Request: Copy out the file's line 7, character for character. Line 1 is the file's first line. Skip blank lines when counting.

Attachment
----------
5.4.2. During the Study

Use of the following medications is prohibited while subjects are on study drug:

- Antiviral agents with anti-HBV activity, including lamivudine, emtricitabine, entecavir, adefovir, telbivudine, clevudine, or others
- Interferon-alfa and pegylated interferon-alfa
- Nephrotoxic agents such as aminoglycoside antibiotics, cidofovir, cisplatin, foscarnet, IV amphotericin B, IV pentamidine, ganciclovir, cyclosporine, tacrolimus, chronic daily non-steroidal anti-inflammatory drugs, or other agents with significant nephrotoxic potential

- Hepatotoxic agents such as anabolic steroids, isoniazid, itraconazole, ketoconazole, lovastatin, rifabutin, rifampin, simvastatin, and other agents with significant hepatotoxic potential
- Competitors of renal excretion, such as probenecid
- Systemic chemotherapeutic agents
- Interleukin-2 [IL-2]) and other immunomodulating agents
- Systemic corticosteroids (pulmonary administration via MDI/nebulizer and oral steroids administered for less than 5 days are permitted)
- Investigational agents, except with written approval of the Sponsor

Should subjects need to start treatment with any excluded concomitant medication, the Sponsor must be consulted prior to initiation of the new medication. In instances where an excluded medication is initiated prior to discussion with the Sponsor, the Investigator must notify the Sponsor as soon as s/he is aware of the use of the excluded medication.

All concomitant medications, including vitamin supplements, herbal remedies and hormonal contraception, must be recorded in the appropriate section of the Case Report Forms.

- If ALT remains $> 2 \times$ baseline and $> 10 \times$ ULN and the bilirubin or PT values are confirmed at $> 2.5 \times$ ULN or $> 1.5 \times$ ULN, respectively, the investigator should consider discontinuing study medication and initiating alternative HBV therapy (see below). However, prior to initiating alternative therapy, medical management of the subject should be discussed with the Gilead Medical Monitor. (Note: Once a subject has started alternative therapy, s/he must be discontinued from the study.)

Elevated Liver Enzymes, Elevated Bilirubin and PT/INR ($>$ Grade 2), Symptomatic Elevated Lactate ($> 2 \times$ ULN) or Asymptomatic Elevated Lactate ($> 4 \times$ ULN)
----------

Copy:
- Competitors of renal excretion, such as probenecid